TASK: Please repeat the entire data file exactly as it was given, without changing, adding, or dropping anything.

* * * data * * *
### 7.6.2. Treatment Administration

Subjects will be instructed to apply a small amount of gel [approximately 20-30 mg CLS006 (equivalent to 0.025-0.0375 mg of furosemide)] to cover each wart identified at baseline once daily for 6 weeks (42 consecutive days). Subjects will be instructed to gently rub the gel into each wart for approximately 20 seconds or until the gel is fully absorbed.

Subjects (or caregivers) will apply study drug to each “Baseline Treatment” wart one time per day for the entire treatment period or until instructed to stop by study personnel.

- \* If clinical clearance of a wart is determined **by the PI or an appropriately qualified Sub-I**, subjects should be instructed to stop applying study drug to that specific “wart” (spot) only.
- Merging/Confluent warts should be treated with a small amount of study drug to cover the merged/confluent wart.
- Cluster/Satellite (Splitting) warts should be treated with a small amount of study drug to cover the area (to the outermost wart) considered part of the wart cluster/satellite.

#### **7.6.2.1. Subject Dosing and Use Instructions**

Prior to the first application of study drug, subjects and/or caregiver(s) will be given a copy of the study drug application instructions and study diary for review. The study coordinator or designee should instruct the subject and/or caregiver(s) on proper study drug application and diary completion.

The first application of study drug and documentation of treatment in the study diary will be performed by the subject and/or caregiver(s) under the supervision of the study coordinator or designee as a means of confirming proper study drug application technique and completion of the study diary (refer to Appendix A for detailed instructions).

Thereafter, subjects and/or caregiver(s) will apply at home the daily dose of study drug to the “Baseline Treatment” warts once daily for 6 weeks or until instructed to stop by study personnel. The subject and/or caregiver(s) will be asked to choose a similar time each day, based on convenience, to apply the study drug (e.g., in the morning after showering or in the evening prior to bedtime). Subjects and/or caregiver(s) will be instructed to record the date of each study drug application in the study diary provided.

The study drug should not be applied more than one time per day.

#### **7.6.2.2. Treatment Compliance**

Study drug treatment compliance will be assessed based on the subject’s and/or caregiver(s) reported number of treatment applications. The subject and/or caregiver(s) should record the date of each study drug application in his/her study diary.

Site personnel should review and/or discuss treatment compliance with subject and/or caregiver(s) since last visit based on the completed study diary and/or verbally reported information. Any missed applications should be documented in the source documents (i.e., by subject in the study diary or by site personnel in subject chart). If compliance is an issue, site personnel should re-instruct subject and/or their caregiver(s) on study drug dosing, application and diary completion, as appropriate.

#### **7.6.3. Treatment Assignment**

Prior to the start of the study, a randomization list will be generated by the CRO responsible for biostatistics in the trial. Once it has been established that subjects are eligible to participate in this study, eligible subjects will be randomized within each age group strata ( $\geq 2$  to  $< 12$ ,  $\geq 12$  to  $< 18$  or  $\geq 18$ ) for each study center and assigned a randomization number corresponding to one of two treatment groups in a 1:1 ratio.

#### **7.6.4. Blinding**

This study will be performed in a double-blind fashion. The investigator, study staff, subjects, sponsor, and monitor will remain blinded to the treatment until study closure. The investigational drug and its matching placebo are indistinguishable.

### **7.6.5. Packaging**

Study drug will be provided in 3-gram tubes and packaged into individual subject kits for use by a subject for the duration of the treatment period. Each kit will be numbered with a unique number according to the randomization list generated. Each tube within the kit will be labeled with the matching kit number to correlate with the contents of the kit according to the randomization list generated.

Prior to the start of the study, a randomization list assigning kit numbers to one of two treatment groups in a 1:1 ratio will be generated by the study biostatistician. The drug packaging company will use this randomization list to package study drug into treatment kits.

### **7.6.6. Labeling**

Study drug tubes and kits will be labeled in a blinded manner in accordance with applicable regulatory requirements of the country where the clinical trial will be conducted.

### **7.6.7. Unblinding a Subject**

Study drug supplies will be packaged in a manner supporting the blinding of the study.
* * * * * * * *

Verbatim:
### 7.6.2. Treatment Administration

Subjects will be instructed to apply a small amount of gel [approximately 20-30 mg CLS006 (equivalent to 0.025-0.0375 mg of furosemide)] to cover each wart identified at baseline once daily for 6 weeks (42 consecutive days). Subjects will be instructed to gently rub the gel into each wart for approximately 20 seconds or until the gel is fully absorbed.

Subjects (or caregivers) will apply study drug to each “Baseline Treatment” wart one time per day for the entire treatment period or until instructed to stop by study personnel.

- \* If clinical clearance of a wart is determined **by the PI or an appropriately qualified Sub-I**, subjects should be instructed to stop applying study drug to that specific “wart” (spot) only.
- Merging/Confluent warts should be treated with a small amount of study drug to cover the merged/confluent wart.
- Cluster/Satellite (Splitting) warts should be treated with a small amount of study drug to cover the area (to the outermost wart) considered part of the wart cluster/satellite.

#### **7.6.2.1. Subject Dosing and Use Instructions**

Prior to the first application of study drug, subjects and/or caregiver(s) will be given a copy of the study drug application instructions and study diary for review. The study coordinator or designee should instruct the subject and/or caregiver(s) on proper study drug application and diary completion.

The first application of study drug and documentation of treatment in the study diary will be performed by the subject and/or caregiver(s) under the supervision of the study coordinator or designee as a means of confirming proper study drug application technique and completion of the study diary (refer to Appendix A for detailed instructions).

Thereafter, subjects and/or caregiver(s) will apply at home the daily dose of study drug to the “Baseline Treatment” warts once daily for 6 weeks or until instructed to stop by study personnel. The subject and/or caregiver(s) will be asked to choose a similar time each day, based on convenience, to apply the study drug (e.g., in the morning after showering or in the evening prior to bedtime). Subjects and/or caregiver(s) will be instructed to record the date of each study drug application in the study diary provided.

The study drug should not be applied more than one time per day.

#### **7.6.2.2. Treatment Compliance**

Study drug treatment compliance will be assessed based on the subject’s and/or caregiver(s) reported number of treatment applications. The subject and/or caregiver(s) should record the date of each study drug application in his/her study diary.

Site personnel should review and/or discuss treatment compliance with subject and/or caregiver(s) since last visit based on the completed study diary and/or verbally reported information. Any missed applications should be documented in the source documents (i.e., by subject in the study diary or by site personnel in subject chart). If compliance is an issue, site personnel should re-instruct subject and/or their caregiver(s) on study drug dosing, application and diary completion, as appropriate.

#### **7.6.3. Treatment Assignment**

Prior to the start of the study, a randomization list will be generated by the CRO responsible for biostatistics in the trial. Once it has been established that subjects are eligible to participate in this study, eligible subjects will be randomized within each age group strata ( $\geq 2$  to  $< 12$ ,  $\geq 12$  to  $< 18$  or  $\geq 18$ ) for each study center and assigned a randomization number corresponding to one of two treatment groups in a 1:1 ratio.

#### **7.6.4. Blinding**

This study will be performed in a double-blind fashion. The investigator, study staff, subjects, sponsor, and monitor will remain blinded to the treatment until study closure. The investigational drug and its matching placebo are indistinguishable.

### **7.6.5. Packaging**

Study drug will be provided in 3-gram tubes and packaged into individual subject kits for use by a subject for the duration of the treatment period. Each kit will be numbered with a unique number according to the randomization list generated. Each tube within the kit will be labeled with the matching kit number to correlate with the contents of the kit according to the randomization list generated.

Prior to the start of the study, a randomization list assigning kit numbers to one of two treatment groups in a 1:1 ratio will be generated by the study biostatistician. The drug packaging company will use this randomization list to package study drug into treatment kits.

### **7.6.6. Labeling**

Study drug tubes and kits will be labeled in a blinded manner in accordance with applicable regulatory requirements of the country where the clinical trial will be conducted.

### **7.6.7. Unblinding a Subject**

Study drug supplies will be packaged in a manner supporting the blinding of the study.